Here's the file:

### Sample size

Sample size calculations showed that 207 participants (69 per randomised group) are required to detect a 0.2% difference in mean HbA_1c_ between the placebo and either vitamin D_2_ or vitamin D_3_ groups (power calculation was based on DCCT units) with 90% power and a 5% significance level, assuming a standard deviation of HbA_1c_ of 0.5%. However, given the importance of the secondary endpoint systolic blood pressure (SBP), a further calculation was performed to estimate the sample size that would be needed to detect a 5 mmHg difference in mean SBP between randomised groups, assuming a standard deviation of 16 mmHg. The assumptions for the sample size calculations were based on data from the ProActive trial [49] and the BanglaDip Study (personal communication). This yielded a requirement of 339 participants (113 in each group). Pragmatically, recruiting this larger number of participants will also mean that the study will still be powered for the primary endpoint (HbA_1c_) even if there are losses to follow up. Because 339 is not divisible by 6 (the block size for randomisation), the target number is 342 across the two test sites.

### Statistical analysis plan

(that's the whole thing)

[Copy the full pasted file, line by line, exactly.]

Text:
### Sample size

Sample size calculations showed that 207 participants (69 per randomised group) are required to detect a 0.2% difference in mean HbA_1c_ between the placebo and either vitamin D_2_ or vitamin D_3_ groups (power calculation was based on DCCT units) with 90% power and a 5% significance level, assuming a standard deviation of HbA_1c_ of 0.5%. However, given the importance of the secondary endpoint systolic blood pressure (SBP), a further calculation was performed to estimate the sample size that would be needed to detect a 5 mmHg difference in mean SBP between randomised groups, assuming a standard deviation of 16 mmHg. The assumptions for the sample size calculations were based on data from the ProActive trial [49] and the BanglaDip Study (personal communication). This yielded a requirement of 339 participants (113 in each group). Pragmatically, recruiting this larger number of participants will also mean that the study will still be powered for the primary endpoint (HbA_1c_) even if there are losses to follow up. Because 339 is not divisible by 6 (the block size for randomisation), the target number is 342 across the two test sites.

### Statistical analysis plan